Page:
A record 400 attendees participated in KEMA’s 22nd annual Executive Forum in San Antonio, Texas, in late April to debate and discuss the “retail resurgence” of competitive electricity sweeping America. Founded in 1927, KEMA is a global provider of business and technical consulting, operational support, measurement and inspection, testing, and certification for the energy and utility industry. With world headquarters in Arnhem, the Netherlands, KEMA employs more than 1,700 professionals globally and has offices and representatives in more than 20 countries. KEMA’s U.S. subsidiary, KEMA Inc., is headquartered in Burlington, Mass., and serves energy clients throughout the Americas and Caribbean.
You may be asking yourself: Why should I be interested in retail electricity markets? You would be wrong to think that you are in the business of making electricity but not selling it. Changing trends in customer retail purchasing are now having significant impact on plant operations. Your plant may now, or soon, be selling into deregulated markets, where customer choice means increased competition. The low-cost generator will make the sale in deregulated areas, while pressure will increase in regulated regions to hold the line on retail rates.
Competition Is the Key
It was about 10 years ago that the wheels came off the original drive to “deregulate” electric power markets in the U.S. Enron was the poster child of the movement and led the state-by-state campaign to turn loose the forces of the marketplace by promising lower prices of electricity for customers, much as in the airline and natural gas industries. California was a leading advocate of the competitive market plan. With 37 million residents, California was a huge target for new sellers of electricity. But Enron’s excesses, which lead to a crash and burn in 2001, were followed by a rash of lawsuits and the bankruptcies of companies such as Pacific Gas & Electric, NRG, Mirant, and Calpine. California lost its confidence in competitive markets and went back to the old regulated model. Figure 1 illustrates the status of the U.S. retail markets today.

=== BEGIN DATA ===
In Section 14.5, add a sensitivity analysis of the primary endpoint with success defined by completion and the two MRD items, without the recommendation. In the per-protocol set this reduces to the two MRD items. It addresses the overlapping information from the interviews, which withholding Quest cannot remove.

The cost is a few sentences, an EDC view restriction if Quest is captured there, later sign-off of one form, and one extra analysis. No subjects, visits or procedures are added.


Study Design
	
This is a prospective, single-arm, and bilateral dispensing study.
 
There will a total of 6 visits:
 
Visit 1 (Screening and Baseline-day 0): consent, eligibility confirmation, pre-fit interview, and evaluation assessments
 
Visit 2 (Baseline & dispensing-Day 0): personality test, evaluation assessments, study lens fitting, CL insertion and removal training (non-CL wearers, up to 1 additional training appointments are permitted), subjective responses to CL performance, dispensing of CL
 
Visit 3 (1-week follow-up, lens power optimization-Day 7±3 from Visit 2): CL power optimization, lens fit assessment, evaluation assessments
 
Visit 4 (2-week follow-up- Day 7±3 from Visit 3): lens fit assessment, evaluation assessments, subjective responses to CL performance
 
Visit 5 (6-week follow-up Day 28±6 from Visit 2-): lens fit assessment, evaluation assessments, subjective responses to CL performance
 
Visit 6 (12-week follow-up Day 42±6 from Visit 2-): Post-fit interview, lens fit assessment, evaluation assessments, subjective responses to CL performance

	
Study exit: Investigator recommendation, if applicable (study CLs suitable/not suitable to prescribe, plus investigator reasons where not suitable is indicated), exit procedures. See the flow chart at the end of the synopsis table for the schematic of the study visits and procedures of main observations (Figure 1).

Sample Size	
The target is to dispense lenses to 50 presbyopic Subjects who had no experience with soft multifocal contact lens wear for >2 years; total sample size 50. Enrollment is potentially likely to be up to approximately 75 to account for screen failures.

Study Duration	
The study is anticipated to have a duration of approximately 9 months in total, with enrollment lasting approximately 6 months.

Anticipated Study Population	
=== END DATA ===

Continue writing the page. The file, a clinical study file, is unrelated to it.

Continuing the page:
|1. U.S. retail markets changing. The size of the pie for each state is based on overall sales volume, and the blue wedge in each pie is the fraction of consumers eligible to switch who are now served by a nonincumbent electricity providers (as a fraction of sales). For example, in Michigan, about 10% of the market (sales volume) is eligible to switch to a nonincumbent provider (the size of the circle) and, as the filled-in blue circle indicates, nearly 100% of those eligible to change from incumbent suppliers have done so. “Open” indicates markets where consumers are eligible to switch. “Fully open” markets are those where all customers are eligible to switch retail electricity provider but where the markets are not competitive. “Fully competitive” markets are those where the entire market has switched and there are technically no incumbents. Source: KEMA
Texas regulators studied the tough lessons learned in California and adopted a different market structure that includes a choice of competing suppliers for all retail customers, even residential. Although there were new lessons to be learned and digested, the Texas competitive model is widely regarded by experts and, more importantly, by customers, as a huge success. Today, in each of the five major regions of the Electric Reliability Council of Texas, there are more than 30 retail electric providers (REPs) that compete for customers. (In other parts of the country, they may be called RES, retail electric suppliers.)
About 90% of residential customers with access to competition (munis and co-ops to date have not allowed choice) have switched to a new retail provider at least once.
As Barry Smitherman, chairman of the Texas Public Utilities Commission (PUC) noted, “We have lower prices, more choices, and happier customers. We have a good market model in place and try not to interfere. Our job at the PUC is to not screw it up. Today in metro Dallas or Houston, residents can buy electricity on a fixed-price one-year contract for about 8¢/kWh; or if you’re willing to go with a month-by-month plan linked to the price of natural gas, today’s price is about 5¢ per kWh.” (The average retail price of electricity in the U.S. in May 2011 was just under 10¢ per kWh.)
Also speaking at the KEMA conference was Mayo Shattuck, CEO of Constellation Energy. Constellation is the parent company of Baltimore Gas and Electric, and Constellation NewEnergy, a REP. Shattuck recalled Constellation’s seminal moment in 2002 when purchasing NewEnergy from AES. Part of the rationale behind the purchase was to transplant some of the entrepreneurial culture of NewEnergy into the entire Constellation organization.